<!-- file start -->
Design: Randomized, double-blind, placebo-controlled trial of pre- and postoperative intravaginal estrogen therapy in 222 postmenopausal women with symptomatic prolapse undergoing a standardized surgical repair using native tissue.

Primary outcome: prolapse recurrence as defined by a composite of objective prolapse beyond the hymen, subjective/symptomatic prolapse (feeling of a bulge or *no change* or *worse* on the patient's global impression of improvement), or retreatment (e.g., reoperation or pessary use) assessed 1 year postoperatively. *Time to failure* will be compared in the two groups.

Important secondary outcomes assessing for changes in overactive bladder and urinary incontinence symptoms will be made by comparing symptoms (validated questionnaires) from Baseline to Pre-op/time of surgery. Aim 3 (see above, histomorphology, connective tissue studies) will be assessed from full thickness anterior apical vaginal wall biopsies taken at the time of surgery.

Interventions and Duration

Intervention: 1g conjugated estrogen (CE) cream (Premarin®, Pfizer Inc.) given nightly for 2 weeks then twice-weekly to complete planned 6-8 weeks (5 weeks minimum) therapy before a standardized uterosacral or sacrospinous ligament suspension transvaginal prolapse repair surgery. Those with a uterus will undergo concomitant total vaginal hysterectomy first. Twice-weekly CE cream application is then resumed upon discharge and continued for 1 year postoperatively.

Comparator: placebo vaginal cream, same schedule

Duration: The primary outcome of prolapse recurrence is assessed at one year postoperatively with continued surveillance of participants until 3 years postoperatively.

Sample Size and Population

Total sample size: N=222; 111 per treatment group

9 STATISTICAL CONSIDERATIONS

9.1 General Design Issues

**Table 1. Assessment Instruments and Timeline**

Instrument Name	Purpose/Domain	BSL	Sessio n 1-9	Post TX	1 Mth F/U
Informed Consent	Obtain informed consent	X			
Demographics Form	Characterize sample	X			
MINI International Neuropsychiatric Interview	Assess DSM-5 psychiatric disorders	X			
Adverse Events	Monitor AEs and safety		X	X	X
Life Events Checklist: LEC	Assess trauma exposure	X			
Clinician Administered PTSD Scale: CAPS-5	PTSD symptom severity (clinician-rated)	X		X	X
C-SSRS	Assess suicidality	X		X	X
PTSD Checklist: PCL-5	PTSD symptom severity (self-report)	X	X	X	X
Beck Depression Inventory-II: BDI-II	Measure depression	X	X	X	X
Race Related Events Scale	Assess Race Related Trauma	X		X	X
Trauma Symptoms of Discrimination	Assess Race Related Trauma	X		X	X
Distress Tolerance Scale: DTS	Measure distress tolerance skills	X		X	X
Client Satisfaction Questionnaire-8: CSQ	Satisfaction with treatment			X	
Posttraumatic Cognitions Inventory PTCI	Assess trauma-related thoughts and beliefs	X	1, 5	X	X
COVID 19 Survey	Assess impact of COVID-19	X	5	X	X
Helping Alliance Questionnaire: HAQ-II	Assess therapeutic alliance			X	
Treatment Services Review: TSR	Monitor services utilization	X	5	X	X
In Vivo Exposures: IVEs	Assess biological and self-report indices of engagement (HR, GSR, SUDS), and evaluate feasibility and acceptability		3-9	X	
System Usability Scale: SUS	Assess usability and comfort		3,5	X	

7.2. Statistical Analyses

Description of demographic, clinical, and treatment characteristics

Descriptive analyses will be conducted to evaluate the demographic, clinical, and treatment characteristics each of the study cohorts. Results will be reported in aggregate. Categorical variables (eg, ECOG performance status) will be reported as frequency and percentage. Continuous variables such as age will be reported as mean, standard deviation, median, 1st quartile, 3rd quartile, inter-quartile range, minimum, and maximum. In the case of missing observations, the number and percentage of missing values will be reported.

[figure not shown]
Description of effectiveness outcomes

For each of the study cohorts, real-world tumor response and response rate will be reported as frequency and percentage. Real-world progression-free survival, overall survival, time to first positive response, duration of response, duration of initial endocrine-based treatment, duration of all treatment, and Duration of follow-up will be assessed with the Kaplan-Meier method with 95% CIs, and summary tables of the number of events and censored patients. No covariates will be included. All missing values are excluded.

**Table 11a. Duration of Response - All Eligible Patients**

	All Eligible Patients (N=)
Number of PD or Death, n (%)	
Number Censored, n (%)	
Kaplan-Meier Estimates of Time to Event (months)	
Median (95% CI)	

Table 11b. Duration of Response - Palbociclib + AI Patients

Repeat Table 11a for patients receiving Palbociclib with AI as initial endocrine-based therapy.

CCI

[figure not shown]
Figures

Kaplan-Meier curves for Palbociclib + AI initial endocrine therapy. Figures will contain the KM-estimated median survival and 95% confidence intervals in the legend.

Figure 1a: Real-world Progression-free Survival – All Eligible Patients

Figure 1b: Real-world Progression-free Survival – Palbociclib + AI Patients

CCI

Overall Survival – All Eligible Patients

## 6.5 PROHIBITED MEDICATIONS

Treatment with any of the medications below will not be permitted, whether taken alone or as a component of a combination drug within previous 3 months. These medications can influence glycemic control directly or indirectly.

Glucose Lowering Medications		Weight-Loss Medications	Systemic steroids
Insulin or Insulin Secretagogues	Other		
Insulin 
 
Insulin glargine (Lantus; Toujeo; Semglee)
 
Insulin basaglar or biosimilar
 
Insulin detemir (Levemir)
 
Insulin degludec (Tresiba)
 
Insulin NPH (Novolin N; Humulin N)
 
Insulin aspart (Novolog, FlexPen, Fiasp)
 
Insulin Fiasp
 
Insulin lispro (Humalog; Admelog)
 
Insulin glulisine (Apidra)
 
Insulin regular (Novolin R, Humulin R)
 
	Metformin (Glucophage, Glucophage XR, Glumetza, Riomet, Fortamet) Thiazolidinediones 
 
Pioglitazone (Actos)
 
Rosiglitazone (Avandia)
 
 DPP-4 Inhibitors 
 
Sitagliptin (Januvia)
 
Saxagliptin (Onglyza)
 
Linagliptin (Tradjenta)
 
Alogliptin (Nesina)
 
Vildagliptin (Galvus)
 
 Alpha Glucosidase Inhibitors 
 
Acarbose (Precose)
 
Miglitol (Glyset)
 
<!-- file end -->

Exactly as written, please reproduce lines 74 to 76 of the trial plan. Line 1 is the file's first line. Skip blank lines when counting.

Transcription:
Sitagliptin (Januvia)
 
Saxagliptin (Onglyza)
 
Linagliptin (Tradjenta)
 